The cold water storage cistern can be regarded as the ‘heart’ of the domestic hot and cold water services. Usually situated out of sight it should never be out of mind. It deserves regular inspection and maintenance.
Failure to fill properly can result, at the worst, in failure of all the domestic plumbing appliances. At the best it can result in intermittent supplies of water and recurring airlocks. A leak or overflow at a time when the family is away from home can result in hundreds of pounds worth of damage to carpets and furnishings.
Householders not infrequently query the necessity for the very existence of this potentially dangerous piece of equipment. They point out that it is technically possible to supply all cold water draw-off points direct from the rising main and that there are nowadays water heaters capable of providing a whole-house hot water supply that are designed for mains connection. Nevertheless the provision of a substantial cold water storage cistern offers real advantages both to the Water Authority and to the householder.
Demand for water is not constant throughout the day. There is a peak period of demand between 7.00 a.m. and 9.00 a.m. that few Water Authorities would be capable of meeting if all connections were made to the main. The cold water storage cistern provides a ‘shock absorber’ against peak period demand. At 7.00 a.m. all domestic storage cisterns are full. As the demand for water increases water pressure falls in the mains. Stored water is drawn off from storage cisterns which refill slowly during the peak period and more quickly as it passes.
From the householder’s point of view a major advantage is that it makes possible the installation of that most versatile means of domestic hot water supply, the cylinder storage system. The fact that water in the distribution pipes is at low pressure from a storage cistern reduces the possibility of leaks and, if they occur, makes them less devastating. A low pressure supply to w.c. flushing cisterns helps to reduce the noise of refilling. Above all though, the provision of a substantial water storage cistern means that temporary failure of the mains water supply does not immediately paralyse the domestic plumbing system. All householders receive, from time to time, a brief official notification from the Water Authority that, in order to carry out repairs or alterations to the main, water supply will be cut off for a few hours.
For a household without a storage cistern such a notice means the immediate filling of every available bucket and water container for lavatory flushing, food preparation and cooking. The householder with a storage cistern of reasonable capacity can view a notification of this kind with equanimity. He knows that, provided that water supply is resumed within a few hours, only the cold tap over the kitchen sink will fail.
Where should the cold water storage cistern be situated? The traditional site is in the roof space though in recent years it has been suggested that, as a frost precaution, it is better situated at a lower level, perhaps in an upper part of a hall or bathroom airing cupboard. On balance the storage cistern is probably better retained in its traditional position and other measures taken to protect it from frost.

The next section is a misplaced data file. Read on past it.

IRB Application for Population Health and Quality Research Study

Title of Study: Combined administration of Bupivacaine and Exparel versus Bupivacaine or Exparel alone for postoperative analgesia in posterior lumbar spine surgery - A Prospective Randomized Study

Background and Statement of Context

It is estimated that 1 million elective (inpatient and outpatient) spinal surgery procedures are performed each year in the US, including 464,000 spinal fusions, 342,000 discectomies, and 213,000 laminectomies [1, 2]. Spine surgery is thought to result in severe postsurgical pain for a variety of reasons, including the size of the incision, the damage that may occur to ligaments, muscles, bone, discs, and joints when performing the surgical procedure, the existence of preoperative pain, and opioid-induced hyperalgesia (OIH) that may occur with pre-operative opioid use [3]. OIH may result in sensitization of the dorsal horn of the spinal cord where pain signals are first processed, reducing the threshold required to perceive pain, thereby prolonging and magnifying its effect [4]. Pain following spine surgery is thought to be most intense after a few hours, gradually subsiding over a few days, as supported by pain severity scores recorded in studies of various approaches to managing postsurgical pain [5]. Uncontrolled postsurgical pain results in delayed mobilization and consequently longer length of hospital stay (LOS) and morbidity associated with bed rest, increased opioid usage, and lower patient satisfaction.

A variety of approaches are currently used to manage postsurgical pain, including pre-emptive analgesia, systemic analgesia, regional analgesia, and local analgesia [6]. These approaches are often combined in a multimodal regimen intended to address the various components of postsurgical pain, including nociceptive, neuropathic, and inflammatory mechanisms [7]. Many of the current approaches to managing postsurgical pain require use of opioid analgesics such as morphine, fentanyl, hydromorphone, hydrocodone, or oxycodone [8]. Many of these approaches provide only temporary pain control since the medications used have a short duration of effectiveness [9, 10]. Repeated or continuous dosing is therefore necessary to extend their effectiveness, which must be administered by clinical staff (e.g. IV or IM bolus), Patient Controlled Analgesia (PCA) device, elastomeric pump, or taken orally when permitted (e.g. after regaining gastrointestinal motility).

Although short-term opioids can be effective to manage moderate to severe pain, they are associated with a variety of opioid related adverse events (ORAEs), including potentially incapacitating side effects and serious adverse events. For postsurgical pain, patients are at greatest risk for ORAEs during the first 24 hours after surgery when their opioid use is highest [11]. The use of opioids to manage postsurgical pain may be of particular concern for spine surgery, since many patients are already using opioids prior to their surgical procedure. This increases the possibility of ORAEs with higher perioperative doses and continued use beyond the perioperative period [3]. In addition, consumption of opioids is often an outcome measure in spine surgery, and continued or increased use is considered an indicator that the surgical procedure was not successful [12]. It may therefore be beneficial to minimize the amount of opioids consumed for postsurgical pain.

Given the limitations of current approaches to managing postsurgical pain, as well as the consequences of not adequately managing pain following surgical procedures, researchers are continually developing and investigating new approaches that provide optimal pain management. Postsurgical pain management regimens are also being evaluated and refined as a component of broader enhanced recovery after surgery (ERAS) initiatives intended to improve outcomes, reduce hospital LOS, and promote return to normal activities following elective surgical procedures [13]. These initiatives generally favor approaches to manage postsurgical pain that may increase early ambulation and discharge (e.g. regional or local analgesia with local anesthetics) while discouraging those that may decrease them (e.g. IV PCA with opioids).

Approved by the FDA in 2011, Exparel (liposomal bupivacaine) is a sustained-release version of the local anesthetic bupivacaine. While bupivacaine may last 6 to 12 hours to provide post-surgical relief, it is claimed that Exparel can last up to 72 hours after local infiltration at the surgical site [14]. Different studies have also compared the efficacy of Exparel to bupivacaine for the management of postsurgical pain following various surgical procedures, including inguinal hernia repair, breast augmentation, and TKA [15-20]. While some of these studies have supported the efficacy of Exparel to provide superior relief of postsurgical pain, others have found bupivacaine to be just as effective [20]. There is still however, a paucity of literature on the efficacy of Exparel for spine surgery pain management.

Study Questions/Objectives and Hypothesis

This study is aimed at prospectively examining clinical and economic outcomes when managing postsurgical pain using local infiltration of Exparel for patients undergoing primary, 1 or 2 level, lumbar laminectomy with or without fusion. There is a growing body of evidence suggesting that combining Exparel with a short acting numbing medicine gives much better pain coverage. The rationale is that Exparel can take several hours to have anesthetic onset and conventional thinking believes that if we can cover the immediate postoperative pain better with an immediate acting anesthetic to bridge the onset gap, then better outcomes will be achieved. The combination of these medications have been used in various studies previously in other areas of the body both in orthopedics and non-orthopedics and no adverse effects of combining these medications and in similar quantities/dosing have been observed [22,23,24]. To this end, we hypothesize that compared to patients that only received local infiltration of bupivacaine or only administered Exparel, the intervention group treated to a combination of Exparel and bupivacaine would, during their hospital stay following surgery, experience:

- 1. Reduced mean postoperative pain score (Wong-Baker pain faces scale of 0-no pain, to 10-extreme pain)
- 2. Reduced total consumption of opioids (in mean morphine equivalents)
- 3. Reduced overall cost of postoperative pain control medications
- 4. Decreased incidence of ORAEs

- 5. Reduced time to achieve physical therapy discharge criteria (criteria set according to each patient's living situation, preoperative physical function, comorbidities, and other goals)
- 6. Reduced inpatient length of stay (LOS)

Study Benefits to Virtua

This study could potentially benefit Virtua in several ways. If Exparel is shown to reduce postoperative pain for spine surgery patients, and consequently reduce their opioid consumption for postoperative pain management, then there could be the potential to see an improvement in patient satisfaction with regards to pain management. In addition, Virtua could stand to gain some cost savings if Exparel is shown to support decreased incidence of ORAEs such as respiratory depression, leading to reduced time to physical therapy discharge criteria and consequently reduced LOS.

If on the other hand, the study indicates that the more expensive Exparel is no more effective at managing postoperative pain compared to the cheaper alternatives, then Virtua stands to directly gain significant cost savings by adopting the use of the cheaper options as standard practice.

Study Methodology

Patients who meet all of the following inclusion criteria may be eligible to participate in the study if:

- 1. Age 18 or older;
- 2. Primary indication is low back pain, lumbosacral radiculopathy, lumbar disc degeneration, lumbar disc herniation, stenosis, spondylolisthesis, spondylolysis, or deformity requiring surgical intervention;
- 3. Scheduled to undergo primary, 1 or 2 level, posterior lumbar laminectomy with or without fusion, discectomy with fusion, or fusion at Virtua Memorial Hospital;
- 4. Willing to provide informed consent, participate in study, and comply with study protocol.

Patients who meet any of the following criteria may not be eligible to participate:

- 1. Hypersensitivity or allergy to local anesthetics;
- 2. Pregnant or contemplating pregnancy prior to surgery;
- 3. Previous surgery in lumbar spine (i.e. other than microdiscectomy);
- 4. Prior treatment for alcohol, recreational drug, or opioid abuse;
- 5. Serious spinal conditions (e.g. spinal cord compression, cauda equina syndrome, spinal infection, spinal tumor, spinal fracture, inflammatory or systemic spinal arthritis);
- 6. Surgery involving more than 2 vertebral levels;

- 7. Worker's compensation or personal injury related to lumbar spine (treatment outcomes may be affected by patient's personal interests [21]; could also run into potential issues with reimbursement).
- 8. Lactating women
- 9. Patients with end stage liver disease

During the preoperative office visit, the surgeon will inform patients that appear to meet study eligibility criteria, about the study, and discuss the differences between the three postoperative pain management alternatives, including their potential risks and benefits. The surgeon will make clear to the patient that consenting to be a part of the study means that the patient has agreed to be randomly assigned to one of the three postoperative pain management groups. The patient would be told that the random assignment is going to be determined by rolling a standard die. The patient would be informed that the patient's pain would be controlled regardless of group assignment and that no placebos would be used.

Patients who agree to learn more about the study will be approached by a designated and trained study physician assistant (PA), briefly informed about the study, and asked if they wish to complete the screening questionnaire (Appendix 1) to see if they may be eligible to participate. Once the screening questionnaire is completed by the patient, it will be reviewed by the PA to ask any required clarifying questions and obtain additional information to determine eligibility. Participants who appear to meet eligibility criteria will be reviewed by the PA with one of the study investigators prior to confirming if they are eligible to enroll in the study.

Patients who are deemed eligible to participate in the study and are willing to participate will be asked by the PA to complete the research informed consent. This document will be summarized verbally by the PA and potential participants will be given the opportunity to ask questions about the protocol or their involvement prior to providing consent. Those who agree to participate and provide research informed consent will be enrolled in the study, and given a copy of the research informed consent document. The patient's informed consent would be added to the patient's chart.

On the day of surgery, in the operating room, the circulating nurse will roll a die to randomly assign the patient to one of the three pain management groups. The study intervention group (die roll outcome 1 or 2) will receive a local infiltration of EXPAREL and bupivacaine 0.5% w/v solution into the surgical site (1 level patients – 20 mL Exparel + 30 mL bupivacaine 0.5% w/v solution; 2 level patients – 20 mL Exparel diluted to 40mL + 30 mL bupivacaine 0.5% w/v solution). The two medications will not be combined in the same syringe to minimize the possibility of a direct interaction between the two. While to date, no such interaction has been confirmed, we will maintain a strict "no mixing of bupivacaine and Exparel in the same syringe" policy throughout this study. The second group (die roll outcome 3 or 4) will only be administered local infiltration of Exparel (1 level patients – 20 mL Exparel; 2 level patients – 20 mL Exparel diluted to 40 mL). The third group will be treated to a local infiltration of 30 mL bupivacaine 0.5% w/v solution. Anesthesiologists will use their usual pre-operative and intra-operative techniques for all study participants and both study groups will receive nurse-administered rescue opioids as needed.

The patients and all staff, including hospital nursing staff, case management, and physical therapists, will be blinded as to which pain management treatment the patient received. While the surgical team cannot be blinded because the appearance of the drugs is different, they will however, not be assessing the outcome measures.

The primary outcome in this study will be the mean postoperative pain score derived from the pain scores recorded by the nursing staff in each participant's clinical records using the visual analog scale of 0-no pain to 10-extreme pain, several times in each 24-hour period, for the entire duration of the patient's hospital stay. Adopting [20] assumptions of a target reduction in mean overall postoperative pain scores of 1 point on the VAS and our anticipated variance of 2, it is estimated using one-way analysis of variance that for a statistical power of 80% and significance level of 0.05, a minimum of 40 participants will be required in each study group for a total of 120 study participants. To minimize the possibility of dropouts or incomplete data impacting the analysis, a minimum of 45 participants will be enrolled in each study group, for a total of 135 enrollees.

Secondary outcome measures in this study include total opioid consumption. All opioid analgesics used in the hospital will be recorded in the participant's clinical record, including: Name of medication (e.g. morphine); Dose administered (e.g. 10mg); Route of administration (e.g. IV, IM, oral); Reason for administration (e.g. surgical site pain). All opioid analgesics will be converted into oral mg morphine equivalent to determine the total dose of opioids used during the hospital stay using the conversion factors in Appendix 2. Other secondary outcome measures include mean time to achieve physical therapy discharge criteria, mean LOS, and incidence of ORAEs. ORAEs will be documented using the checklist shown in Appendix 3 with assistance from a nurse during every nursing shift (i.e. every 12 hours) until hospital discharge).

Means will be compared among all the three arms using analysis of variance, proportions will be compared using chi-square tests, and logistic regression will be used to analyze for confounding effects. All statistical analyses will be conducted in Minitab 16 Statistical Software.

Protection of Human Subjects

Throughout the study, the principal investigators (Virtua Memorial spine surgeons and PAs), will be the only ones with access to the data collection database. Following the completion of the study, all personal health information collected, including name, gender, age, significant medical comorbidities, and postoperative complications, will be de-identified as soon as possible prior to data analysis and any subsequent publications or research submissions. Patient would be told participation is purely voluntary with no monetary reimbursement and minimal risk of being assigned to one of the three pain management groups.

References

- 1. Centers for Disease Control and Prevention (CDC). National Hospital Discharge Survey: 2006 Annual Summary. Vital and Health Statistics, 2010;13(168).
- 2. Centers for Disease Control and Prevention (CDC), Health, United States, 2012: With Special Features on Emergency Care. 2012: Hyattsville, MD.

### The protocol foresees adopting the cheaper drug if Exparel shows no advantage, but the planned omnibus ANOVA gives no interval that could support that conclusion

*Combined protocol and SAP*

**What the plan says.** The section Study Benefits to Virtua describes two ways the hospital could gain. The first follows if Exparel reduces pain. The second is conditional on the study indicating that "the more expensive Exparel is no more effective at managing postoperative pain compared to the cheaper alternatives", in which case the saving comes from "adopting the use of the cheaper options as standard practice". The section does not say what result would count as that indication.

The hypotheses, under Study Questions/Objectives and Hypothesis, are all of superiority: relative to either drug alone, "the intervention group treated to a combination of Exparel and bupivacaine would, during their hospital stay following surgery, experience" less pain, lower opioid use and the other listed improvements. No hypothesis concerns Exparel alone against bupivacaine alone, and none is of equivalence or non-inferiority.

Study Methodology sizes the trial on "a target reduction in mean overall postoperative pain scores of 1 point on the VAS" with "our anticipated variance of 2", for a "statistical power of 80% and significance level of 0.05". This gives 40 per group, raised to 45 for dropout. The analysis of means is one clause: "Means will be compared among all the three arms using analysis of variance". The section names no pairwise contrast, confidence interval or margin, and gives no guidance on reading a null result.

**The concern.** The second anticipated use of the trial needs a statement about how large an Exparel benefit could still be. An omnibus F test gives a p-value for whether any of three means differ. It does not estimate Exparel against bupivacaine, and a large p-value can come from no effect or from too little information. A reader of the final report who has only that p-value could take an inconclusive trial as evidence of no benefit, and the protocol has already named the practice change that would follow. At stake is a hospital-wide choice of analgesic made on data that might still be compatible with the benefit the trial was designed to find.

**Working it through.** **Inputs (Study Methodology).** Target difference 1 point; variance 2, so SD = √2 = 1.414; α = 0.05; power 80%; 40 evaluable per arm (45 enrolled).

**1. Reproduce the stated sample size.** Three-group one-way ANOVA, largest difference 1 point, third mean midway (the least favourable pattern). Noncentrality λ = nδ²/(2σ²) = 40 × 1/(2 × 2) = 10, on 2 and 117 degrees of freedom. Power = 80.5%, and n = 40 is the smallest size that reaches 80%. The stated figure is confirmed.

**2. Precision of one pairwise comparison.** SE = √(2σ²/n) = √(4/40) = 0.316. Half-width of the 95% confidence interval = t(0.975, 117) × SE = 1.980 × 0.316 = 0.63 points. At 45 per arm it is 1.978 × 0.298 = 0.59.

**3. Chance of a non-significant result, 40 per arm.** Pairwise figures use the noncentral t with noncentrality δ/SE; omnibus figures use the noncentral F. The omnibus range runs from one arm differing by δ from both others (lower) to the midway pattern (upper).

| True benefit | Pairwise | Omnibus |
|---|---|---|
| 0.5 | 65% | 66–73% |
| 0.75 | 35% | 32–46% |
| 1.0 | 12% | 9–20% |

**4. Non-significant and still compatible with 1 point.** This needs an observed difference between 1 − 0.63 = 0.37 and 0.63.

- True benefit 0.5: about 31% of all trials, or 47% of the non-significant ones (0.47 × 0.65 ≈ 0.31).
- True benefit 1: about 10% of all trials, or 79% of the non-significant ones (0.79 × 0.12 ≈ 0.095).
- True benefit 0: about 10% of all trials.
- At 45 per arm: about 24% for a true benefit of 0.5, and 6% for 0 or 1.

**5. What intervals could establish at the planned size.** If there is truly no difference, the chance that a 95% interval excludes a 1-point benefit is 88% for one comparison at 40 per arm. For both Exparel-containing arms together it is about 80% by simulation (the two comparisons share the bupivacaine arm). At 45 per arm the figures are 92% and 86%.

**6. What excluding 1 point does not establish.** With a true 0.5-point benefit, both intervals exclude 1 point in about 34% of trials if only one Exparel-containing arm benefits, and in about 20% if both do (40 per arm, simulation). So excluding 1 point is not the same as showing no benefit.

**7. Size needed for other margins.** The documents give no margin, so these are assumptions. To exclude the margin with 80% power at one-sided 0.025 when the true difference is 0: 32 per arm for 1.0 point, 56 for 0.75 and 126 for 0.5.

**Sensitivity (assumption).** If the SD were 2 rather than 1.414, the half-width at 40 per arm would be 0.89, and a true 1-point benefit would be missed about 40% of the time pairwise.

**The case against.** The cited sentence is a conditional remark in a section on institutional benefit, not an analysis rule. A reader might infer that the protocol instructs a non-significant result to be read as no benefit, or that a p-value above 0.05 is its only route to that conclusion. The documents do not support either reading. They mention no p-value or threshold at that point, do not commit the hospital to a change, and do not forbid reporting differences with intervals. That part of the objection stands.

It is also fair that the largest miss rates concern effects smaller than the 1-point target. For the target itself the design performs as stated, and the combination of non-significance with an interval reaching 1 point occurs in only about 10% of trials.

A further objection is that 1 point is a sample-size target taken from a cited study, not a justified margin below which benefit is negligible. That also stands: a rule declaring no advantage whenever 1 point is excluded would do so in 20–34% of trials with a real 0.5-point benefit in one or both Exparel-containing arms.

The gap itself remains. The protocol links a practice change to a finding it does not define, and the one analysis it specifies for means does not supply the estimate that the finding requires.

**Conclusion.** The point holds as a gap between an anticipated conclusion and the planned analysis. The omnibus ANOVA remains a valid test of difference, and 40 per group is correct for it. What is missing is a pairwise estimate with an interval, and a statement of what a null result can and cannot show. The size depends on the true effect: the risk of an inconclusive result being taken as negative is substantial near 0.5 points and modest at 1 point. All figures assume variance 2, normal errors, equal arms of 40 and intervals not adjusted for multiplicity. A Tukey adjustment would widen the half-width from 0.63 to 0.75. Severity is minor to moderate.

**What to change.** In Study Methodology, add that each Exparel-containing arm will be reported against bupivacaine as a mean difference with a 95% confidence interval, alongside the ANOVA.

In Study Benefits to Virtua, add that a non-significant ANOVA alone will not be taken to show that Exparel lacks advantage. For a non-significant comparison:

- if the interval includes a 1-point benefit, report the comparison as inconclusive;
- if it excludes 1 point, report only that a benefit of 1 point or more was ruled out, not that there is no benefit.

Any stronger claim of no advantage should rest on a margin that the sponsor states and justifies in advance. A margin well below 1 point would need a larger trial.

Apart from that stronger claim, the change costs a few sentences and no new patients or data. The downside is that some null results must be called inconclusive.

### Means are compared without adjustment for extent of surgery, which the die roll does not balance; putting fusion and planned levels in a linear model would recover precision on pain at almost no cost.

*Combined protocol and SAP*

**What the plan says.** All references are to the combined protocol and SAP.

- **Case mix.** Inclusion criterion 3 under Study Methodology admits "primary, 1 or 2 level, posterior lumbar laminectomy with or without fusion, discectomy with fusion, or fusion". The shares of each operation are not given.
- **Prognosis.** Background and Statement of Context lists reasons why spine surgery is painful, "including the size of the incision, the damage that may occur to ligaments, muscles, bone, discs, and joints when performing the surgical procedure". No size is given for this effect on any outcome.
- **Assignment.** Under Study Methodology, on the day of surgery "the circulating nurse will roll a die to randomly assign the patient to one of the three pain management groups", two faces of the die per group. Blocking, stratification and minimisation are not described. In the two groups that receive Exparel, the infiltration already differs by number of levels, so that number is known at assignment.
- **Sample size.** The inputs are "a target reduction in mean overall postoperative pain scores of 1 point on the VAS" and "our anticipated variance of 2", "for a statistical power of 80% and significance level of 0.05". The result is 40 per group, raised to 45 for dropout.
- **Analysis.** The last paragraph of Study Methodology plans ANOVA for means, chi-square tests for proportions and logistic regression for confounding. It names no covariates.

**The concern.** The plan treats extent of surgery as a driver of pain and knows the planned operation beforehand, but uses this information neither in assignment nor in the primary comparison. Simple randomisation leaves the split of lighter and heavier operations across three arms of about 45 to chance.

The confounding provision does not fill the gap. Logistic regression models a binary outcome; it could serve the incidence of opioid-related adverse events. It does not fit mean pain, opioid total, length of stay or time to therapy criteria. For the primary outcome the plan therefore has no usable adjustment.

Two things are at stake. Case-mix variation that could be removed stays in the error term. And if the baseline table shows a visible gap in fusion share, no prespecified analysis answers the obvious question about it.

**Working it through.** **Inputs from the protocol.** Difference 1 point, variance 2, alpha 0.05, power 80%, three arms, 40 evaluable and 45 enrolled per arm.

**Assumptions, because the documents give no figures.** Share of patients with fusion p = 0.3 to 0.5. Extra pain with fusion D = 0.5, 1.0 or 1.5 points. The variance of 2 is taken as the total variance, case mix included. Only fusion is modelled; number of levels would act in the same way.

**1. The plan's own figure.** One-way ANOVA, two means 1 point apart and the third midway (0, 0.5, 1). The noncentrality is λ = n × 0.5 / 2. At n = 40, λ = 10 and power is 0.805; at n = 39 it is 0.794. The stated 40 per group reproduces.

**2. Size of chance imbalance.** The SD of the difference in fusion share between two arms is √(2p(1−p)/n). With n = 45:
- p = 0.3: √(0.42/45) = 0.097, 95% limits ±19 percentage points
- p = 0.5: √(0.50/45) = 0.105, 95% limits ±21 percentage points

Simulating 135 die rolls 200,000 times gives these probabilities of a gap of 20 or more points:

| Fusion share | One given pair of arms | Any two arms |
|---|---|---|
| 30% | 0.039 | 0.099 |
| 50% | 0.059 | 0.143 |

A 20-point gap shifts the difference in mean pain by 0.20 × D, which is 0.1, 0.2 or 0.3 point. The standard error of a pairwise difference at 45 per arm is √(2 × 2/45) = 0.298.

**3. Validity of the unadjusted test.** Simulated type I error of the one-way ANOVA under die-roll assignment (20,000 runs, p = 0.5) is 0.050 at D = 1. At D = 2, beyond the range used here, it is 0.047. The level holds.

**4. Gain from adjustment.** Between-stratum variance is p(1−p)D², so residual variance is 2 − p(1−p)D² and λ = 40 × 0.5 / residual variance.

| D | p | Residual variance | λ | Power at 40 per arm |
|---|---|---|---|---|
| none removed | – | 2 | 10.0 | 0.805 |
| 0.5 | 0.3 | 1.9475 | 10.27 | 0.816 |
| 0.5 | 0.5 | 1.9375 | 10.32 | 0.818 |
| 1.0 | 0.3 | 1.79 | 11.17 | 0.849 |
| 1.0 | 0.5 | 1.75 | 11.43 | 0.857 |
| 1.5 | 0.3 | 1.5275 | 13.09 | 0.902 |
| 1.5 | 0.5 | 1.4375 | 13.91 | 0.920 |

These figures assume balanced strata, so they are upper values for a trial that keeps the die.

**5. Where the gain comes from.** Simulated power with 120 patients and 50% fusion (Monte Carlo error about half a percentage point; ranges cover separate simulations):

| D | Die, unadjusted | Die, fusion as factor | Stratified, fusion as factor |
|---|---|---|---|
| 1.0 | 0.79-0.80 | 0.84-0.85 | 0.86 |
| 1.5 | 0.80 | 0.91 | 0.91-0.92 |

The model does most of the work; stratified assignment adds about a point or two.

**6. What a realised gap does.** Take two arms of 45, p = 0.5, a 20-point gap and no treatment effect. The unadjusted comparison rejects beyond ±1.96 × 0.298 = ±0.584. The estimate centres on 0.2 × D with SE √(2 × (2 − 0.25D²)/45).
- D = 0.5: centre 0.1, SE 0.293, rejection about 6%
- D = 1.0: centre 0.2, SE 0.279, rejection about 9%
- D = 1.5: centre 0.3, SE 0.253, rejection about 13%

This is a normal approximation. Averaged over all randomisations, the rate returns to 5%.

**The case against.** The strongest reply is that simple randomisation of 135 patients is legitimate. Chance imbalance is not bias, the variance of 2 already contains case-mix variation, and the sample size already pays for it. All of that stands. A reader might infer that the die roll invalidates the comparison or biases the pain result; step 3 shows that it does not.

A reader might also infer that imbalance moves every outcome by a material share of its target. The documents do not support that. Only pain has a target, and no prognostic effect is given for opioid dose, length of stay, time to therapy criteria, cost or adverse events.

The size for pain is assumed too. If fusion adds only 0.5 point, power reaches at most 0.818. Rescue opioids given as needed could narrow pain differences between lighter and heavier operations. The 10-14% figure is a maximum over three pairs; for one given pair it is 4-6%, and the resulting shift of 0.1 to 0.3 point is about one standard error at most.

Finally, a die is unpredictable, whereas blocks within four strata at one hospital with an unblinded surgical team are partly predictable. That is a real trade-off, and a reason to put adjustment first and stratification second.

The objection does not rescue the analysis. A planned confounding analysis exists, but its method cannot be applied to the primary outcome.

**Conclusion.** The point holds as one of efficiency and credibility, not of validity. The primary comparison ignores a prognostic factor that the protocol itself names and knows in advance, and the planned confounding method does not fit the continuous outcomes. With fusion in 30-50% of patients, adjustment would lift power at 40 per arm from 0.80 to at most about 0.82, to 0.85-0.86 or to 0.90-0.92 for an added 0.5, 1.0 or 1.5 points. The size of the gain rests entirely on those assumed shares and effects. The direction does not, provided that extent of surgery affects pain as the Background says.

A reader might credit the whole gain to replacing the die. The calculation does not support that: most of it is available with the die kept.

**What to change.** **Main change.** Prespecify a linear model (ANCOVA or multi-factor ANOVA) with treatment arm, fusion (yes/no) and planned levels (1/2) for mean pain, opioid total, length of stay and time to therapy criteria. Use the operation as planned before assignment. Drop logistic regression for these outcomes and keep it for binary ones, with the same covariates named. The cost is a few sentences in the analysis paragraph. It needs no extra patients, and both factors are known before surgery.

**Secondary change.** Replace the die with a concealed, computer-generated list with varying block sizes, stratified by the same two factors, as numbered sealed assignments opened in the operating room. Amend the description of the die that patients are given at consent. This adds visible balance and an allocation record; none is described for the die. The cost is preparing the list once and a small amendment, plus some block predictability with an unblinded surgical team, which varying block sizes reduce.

In an airing cupboard a storage cistern can create annoyance from noise and trouble can result from condensation of moisture from the warm damp air of the airing cupboard on its cold surface. Then too, a reduction in height inevitably means a reduction in water pressure. Flushing cisterns will refill more slowly, pressure at hot and cold bathroom taps will be reduced and the provision of a conventional shower on the same floor as the storage cistern will become impossible.
Within the roof space the cistern should be sited well away from the eaves, preferably near a partition wall that will help to support the weight of the cistern and the water it contains and, if possible, immediately above the hot water storage cylinder. However well the latter may be lagged some warmth will seep upwards to help to protect the cistern from frost. If it is intended to install a shower on the floor below it is wise to raise the level of the storage cistern. This can be done by constructing a substantial wooden platform for it, so as to raise it three feet or so above the roof timbers.
In the past it was usual to install cisterns of relatively low capacity—25 gal where a hot water system only was to be supplied and 40 gal where the cistern was also intended to serve bathroom cold taps and the w.c. flushing cistern.
Domestic demands for water have increased in recent years as a result of the popularity of washing machines, dish washers and more frequent bathing. Nowadays domestic cold water storage cisterns are standardised at a capacity of 227 litres though smaller sizes are available. It should be noted that this refers to actual capacity; that is, to capacity when filled to normal water level, about 4Viin from the cistern’s rim. The accompanying table gives a guide to the capacity of existing galvanised steel cold water storage cisterns. When faced with the need to replace an existing storage cistern with one of a more appropriate capacity, the dimensions of the trap door giving access to the roof space may appear to present an insoluble problem. A full sized cistern will not pass through many existing trap doors and to enlarge the access makes a substantial increase to the size of the replacement job.